Executives worry about supply chain risks

Supply chain disruptions were noted as the biggest risk to overseas business operations, according to a recent survey of high level executives conducted for Chubb Insurance.
Nineteen percent of the respondents listed supply disruptions as the number one risk of relying on overseas business partners. Other risks included data breaches, political instability and natural disasters.
This data wouldn’t really be newsworthy, but the Chubb survey also found that only 56% of the responding companies have a business continuity plan that addresses overseas risks, and 22% of those companies have never tested it.
Even considering the potential bias of a risk survey from an insurance company, there is clearly a gap there.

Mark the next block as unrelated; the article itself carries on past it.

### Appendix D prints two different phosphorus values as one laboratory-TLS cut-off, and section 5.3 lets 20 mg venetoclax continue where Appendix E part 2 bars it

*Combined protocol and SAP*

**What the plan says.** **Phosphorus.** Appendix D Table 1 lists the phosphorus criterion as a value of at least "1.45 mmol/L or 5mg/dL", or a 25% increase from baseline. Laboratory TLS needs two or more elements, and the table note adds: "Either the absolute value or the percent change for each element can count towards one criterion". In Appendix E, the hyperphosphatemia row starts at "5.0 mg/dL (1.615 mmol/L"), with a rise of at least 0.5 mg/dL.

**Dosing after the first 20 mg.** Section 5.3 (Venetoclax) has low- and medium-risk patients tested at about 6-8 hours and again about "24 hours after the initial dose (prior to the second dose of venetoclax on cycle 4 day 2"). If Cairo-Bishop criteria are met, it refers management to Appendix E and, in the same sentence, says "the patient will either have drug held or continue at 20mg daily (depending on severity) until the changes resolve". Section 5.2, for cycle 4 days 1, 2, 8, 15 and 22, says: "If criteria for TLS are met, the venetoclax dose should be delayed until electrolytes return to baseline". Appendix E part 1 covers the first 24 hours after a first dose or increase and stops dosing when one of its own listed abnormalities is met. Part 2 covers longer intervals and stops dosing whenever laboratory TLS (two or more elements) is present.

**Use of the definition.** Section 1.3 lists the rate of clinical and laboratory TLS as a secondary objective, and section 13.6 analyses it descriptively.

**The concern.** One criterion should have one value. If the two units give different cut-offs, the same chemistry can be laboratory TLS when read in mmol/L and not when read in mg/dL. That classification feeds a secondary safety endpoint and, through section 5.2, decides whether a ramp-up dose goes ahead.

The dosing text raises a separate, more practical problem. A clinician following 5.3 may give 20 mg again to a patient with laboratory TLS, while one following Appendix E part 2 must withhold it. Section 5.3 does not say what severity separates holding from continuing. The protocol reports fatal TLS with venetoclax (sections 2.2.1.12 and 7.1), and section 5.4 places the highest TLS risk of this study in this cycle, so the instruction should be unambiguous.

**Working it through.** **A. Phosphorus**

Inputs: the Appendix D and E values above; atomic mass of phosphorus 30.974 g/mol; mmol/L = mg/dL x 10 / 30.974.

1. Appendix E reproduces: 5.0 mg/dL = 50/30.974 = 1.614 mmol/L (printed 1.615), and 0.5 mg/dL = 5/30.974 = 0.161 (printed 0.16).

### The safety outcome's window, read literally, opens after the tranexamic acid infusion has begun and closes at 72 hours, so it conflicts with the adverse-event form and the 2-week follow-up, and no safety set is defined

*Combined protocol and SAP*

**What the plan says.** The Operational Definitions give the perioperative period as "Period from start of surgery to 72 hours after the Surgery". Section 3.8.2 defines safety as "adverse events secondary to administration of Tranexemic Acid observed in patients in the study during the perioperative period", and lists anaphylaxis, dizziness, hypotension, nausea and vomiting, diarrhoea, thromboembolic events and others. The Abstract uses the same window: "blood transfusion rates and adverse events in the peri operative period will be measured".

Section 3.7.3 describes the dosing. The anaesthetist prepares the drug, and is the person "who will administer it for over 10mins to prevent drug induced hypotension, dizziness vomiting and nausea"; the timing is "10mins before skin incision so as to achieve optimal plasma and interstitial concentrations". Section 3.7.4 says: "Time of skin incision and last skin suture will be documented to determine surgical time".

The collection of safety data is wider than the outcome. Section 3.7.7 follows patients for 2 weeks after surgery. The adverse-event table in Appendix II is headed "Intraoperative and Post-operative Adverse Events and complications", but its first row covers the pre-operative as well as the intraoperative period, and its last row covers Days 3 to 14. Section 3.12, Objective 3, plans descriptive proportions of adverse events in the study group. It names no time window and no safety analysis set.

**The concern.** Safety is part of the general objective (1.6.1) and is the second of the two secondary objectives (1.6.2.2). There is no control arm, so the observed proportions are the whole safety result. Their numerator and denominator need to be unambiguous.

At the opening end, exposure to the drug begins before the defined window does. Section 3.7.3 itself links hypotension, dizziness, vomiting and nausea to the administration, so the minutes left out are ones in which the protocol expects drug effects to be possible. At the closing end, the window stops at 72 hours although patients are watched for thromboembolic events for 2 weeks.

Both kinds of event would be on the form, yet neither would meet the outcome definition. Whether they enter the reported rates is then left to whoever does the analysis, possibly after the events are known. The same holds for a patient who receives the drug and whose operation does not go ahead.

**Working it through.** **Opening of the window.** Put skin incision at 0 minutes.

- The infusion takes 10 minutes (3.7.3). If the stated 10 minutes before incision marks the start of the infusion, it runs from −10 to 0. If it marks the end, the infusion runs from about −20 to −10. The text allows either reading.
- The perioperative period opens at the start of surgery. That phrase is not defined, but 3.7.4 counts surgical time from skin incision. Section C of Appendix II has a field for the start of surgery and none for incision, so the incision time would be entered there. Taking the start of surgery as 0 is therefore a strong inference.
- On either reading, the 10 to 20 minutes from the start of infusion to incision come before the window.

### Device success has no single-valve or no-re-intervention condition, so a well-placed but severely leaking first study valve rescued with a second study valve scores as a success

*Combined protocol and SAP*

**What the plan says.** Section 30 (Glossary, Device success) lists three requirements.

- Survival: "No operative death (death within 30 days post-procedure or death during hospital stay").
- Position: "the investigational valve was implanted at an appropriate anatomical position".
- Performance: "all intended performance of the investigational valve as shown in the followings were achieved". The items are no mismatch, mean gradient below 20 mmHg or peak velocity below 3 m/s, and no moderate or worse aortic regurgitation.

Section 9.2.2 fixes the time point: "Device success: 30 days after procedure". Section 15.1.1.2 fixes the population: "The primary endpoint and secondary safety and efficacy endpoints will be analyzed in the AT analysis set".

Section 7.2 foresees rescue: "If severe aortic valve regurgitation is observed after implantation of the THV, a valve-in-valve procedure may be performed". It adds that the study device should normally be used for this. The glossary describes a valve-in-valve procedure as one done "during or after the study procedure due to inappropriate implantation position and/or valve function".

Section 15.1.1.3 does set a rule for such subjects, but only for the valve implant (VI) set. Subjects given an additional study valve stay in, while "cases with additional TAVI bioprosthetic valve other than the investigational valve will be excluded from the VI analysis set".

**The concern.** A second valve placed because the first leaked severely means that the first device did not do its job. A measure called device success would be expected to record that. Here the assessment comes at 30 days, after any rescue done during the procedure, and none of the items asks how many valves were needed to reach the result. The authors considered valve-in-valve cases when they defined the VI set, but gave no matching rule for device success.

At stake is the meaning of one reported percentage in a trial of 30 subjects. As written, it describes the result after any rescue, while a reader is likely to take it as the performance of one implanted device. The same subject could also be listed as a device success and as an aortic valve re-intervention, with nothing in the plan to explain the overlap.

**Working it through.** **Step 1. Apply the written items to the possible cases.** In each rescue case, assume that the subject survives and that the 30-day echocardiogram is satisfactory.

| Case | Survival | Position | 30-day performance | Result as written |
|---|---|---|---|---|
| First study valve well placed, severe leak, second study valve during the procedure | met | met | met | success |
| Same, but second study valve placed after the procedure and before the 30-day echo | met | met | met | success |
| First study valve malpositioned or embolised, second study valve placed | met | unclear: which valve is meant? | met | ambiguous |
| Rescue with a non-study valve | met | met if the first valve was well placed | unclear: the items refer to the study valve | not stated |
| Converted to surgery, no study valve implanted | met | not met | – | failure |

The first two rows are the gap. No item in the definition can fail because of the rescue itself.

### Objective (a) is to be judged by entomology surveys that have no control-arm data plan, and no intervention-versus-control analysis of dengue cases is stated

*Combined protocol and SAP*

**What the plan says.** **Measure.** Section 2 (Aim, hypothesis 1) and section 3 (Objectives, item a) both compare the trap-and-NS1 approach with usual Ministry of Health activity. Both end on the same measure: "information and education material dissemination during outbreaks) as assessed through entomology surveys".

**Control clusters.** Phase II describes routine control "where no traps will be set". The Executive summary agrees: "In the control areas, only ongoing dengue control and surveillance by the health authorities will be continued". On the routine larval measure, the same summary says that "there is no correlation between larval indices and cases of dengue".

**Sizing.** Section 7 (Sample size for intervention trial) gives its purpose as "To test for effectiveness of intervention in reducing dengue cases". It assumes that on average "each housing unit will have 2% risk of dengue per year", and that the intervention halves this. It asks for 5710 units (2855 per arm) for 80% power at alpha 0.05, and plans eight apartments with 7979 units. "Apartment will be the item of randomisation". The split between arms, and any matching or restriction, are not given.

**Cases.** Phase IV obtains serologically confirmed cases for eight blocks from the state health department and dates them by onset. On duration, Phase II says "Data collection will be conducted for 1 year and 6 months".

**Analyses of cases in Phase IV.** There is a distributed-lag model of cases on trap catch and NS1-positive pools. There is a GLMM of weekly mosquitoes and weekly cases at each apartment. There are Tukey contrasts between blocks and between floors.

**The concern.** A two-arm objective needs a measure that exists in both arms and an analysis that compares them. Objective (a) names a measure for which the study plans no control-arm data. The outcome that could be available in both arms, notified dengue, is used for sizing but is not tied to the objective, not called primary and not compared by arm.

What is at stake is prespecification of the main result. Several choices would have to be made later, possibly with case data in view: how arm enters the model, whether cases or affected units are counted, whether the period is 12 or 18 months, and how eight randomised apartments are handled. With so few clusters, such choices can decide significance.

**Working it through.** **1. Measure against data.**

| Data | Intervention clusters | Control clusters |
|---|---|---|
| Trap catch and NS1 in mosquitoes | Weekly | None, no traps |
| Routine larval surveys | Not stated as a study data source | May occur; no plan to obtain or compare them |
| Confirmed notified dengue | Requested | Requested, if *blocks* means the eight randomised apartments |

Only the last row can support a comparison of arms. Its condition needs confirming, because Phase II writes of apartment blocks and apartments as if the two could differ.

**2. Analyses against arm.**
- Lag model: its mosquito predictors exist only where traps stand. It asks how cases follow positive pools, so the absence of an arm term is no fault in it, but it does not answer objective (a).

If you think your company may not be prepared for managing supply disruptions, a good first step is mapping your supply chains deeper than the first tier or two. Too often, real surprises come from problems at suppliers we didn’t even know we had in the chain. Think about the pigment factory closed by a tsunami in Japan, or the high temperature resins that disappeared when a plant in Germany burned.
If you know your chain, you can run simulations to assess the impacts of potential events.  The best practice is a detailed survey and a predictive model indicating which suppliers have the highest probability and impact.  I think the highest risk suppliers are sole source suppliers with a single location and a unique technology  Your mitigation plans should take into account both the likelihood of each event and the profit and cost impact it would create.

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